TCL Air Conditioner (Zhongshan) Co Ltd v Castel Electronics Pty Ltd [2014] FCAFC 83

The Full Court of the Federal Court has refused to set aside or resist enforcement of an international arbitral award on the basis of an allegation that there was a breach of natural justice in making certain findings of fact and that the award was therefore against Australian public policy.

TCL and Castel were parties to an exclusive distribution agreement for the distribution in Australia by Castel of air-conditioning units manufactured by TCL in China.  A dispute arose between the parties with respect to alleged breaches of the agreement by TCL by distributing non-branded competing products in Australia.  The dispute was submitted to arbitration in Victoria in accordance with the parties’ agreement.

An arbitral tribunal comprising three arbitrators issued an award in favour of Castel.  TCL then sought to set aside the award pursuant to Art 34 of the Model Law, which has the force of law in accordance with s 16 of the International Arbitration Act 1974 (Cth) (the “IAA).  Conversely, Castel sought to enforce the award under Art 35 of the Model Law.  TCL resisted enforcement under Art 36 of the Model Law. On both fronts, TCL argued that the arbitral tribunal breached the rules of natural justice by making findings of fact on the assessment of damages in the absence of probative evidence, alternatively without affording it the opportunity to make submissions in respect of the proposed findings.[1]

A breach of public policy is one of the limited grounds in Articles 34 and 36 for setting aside or alternatively resisting enforcement of an award. Section 19 of the IAA informs the meaning of “public policy” by providing that it encompasses a breach of the rules of natural justice in connection with the making of the award. Hence, TCL contended that the award was contrary to public policy and therefore should be set aside, alternatively should not be enforced. At first instance, the Federal Court found against TCL.[2]  The Full Court dismissed TCL’s appeal.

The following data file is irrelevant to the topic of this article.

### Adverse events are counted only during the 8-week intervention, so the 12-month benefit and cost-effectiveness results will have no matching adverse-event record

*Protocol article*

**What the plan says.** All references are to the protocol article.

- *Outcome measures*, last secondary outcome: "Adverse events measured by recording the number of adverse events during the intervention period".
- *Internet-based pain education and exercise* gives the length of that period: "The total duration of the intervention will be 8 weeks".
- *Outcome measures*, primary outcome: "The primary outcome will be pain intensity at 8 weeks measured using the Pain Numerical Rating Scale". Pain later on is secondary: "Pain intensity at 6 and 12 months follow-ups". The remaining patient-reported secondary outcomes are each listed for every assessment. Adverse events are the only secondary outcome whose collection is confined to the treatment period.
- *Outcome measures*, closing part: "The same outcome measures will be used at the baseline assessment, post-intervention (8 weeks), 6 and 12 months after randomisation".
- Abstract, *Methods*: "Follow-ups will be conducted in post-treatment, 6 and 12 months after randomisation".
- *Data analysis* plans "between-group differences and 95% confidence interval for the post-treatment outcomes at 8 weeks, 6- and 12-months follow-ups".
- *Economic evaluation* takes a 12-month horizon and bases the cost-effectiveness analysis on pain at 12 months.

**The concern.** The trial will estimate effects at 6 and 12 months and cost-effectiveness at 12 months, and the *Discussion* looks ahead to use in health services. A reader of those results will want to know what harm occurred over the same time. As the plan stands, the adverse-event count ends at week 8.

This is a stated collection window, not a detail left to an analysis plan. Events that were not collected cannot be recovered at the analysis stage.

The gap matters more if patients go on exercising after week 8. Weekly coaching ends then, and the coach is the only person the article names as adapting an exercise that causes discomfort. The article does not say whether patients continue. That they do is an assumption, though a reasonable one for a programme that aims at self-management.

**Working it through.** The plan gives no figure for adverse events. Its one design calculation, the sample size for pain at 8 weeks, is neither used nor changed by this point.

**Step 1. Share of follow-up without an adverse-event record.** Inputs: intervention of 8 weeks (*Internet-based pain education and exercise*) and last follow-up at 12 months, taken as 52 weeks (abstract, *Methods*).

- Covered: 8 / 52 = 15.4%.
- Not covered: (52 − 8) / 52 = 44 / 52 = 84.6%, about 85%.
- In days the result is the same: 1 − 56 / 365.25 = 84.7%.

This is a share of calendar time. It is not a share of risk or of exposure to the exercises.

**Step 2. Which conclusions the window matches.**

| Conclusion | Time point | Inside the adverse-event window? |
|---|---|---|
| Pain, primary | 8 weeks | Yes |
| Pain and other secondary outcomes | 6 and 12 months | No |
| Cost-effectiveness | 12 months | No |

Full Court’s Key Findings

The Full Court confirmed that there is no technical “no evidence” sub-rule of the rules of natural justice in an international arbitration context.

The Court stated that the making of a factual finding by an arbitral tribunal without probative evidence may, in certain circumstances, reveal a breach of the rules of natural justice: This would be so when the fact was critical, was never the subject of attention by the parties to the dispute, and where the making of the finding occurred without the parties having an opportunity to deal with it. That is unfairness; the parties have not been given an opportunity to be heard.”[3] However, the Court emphasised that a factual conclusion unsupported by probative evidence does not necessarily breach the rules of natural justice.

The Full Court disagreed with the view of the primary judge that any breach of the rules of natural justice amounted to a breach of public policy.  Rather, the Court held that a substantial denial of natural justice was required to enliven the Court’s discretion to set aside, alternatively resist enforcement of, an award under Articles 34 and 36 of the Model Law.

The Court opined that an international arbitration award would not be set aside unless there is “real unfairness or real practical injustice” in the way that the arbitration was conducted or resolved, by reference to established rules of natural justice or procedural fairness.[4]

The Full Court stressed that this would not ordinarily involve the detailed re-examination of evidence or the tribunal’s fact-finding process and reasoning. In this context, the Court indicated that the primary judge ought not to have allowed TCL to spend three days on the setting aside/ enforcement application re-agitating factual matters canvassed before the arbitral tribunal “when the substance of the complaint is the evidential foundation for, and reasoning process towards, facts as found”.[5]

Implications of the Decision

This latest decision of the Federal Court on international arbitration highlights the unwillingness of Australian courts to permit award debtors to re-agitate factual findings made by an arbitral tribunal under the guise of allegations of breach of public policy.

More broadly, the decision illustrates the pro-arbitration approach adopted by Australian Courts and their support for the integrity of the international arbitration system.